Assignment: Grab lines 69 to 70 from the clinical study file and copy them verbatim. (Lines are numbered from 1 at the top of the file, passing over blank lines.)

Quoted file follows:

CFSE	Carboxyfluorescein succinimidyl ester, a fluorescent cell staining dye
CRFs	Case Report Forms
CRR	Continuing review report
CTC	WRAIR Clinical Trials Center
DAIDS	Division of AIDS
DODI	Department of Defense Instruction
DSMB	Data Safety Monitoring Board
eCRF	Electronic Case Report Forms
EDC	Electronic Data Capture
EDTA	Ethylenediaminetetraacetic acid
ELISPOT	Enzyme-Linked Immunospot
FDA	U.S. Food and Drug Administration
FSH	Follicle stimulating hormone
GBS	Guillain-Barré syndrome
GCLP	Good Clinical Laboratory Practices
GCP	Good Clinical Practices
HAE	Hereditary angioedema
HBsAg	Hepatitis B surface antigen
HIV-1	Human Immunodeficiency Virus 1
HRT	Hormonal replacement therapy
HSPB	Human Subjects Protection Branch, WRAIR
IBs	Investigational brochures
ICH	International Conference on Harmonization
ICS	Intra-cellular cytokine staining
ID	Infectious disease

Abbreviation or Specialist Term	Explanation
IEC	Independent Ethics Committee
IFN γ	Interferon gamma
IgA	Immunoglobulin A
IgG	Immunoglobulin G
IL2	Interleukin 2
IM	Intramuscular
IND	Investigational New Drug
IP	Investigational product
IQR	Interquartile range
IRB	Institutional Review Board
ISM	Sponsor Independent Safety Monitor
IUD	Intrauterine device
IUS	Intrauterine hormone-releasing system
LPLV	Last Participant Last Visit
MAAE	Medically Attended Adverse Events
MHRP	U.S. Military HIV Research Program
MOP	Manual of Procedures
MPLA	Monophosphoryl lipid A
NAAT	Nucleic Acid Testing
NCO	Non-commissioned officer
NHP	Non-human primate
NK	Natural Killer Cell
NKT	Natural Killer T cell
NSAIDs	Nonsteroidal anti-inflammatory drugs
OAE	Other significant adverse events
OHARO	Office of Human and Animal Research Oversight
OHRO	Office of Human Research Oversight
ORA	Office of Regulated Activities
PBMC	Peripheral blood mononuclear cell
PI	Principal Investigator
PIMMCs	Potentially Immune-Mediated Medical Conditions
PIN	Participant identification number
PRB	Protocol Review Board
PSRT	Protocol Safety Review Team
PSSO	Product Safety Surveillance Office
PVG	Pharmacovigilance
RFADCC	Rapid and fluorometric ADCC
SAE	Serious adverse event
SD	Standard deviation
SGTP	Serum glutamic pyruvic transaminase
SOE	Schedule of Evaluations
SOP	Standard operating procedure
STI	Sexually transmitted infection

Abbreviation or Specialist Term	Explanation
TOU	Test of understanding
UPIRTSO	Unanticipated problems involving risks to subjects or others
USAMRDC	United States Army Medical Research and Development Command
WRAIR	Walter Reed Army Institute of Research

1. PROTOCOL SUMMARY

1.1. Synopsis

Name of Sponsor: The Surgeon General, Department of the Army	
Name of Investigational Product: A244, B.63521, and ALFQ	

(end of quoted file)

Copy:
STI	Sexually transmitted infection

Abbreviation or Specialist Term	Explanation